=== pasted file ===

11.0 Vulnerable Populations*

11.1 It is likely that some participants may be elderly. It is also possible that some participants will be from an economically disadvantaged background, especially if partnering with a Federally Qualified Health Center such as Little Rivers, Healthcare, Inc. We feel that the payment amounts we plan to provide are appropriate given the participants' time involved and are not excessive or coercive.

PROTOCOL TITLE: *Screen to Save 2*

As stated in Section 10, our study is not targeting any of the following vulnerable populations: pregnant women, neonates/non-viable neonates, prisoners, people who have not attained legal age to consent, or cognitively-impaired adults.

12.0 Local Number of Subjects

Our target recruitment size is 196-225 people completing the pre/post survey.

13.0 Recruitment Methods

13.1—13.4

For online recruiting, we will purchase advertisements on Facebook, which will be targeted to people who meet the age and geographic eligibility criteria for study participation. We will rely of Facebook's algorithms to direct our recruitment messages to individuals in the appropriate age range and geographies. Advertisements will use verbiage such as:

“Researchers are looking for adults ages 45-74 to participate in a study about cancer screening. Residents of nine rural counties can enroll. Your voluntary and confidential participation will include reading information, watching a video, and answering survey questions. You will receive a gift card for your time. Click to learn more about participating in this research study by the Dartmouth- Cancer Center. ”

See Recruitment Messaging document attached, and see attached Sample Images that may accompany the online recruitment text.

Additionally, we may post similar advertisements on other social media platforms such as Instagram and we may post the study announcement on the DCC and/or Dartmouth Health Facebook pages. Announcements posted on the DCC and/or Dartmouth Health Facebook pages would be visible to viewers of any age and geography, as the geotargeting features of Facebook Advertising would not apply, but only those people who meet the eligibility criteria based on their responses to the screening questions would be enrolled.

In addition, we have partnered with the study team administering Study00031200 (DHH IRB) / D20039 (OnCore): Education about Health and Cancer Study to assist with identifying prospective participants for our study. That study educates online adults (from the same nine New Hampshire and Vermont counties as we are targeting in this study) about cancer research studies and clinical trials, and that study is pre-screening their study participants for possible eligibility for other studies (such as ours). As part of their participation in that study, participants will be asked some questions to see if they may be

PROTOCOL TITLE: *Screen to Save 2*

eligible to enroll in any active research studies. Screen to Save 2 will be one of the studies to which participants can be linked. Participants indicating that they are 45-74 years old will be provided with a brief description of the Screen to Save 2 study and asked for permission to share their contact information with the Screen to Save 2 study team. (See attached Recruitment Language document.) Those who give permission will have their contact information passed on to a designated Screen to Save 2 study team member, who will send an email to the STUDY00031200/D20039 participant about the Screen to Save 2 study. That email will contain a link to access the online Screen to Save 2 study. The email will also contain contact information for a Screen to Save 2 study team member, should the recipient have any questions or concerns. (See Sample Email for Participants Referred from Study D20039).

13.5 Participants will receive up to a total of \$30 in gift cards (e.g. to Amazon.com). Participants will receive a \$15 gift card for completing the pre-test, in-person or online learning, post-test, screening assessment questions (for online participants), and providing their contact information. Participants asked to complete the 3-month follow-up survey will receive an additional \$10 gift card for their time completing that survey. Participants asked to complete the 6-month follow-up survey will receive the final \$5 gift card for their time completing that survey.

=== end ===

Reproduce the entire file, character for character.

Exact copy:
11.0 Vulnerable Populations*

11.1 It is likely that some participants may be elderly. It is also possible that some participants will be from an economically disadvantaged background, especially if partnering with a Federally Qualified Health Center such as Little Rivers, Healthcare, Inc. We feel that the payment amounts we plan to provide are appropriate given the participants' time involved and are not excessive or coercive.

PROTOCOL TITLE: *Screen to Save 2*

As stated in Section 10, our study is not targeting any of the following vulnerable populations: pregnant women, neonates/non-viable neonates, prisoners, people who have not attained legal age to consent, or cognitively-impaired adults.

12.0 Local Number of Subjects

Our target recruitment size is 196-225 people completing the pre/post survey.

13.0 Recruitment Methods

13.1—13.4

For online recruiting, we will purchase advertisements on Facebook, which will be targeted to people who meet the age and geographic eligibility criteria for study participation. We will rely of Facebook's algorithms to direct our recruitment messages to individuals in the appropriate age range and geographies. Advertisements will use verbiage such as:

“Researchers are looking for adults ages 45-74 to participate in a study about cancer screening. Residents of nine rural counties can enroll. Your voluntary and confidential participation will include reading information, watching a video, and answering survey questions. You will receive a gift card for your time. Click to learn more about participating in this research study by the Dartmouth- Cancer Center. ”

See Recruitment Messaging document attached, and see attached Sample Images that may accompany the online recruitment text.

Additionally, we may post similar advertisements on other social media platforms such as Instagram and we may post the study announcement on the DCC and/or Dartmouth Health Facebook pages. Announcements posted on the DCC and/or Dartmouth Health Facebook pages would be visible to viewers of any age and geography, as the geotargeting features of Facebook Advertising would not apply, but only those people who meet the eligibility criteria based on their responses to the screening questions would be enrolled.

In addition, we have partnered with the study team administering Study00031200 (DHH IRB) / D20039 (OnCore): Education about Health and Cancer Study to assist with identifying prospective participants for our study. That study educates online adults (from the same nine New Hampshire and Vermont counties as we are targeting in this study) about cancer research studies and clinical trials, and that study is pre-screening their study participants for possible eligibility for other studies (such as ours). As part of their participation in that study, participants will be asked some questions to see if they may be

PROTOCOL TITLE: *Screen to Save 2*

eligible to enroll in any active research studies. Screen to Save 2 will be one of the studies to which participants can be linked. Participants indicating that they are 45-74 years old will be provided with a brief description of the Screen to Save 2 study and asked for permission to share their contact information with the Screen to Save 2 study team. (See attached Recruitment Language document.) Those who give permission will have their contact information passed on to a designated Screen to Save 2 study team member, who will send an email to the STUDY00031200/D20039 participant about the Screen to Save 2 study. That email will contain a link to access the online Screen to Save 2 study. The email will also contain contact information for a Screen to Save 2 study team member, should the recipient have any questions or concerns. (See Sample Email for Participants Referred from Study D20039).

13.5 Participants will receive up to a total of \$30 in gift cards (e.g. to Amazon.com). Participants will receive a \$15 gift card for completing the pre-test, in-person or online learning, post-test, screening assessment questions (for online participants), and providing their contact information. Participants asked to complete the 3-month follow-up survey will receive an additional \$10 gift card for their time completing that survey. Participants asked to complete the 6-month follow-up survey will receive the final \$5 gift card for their time completing that survey.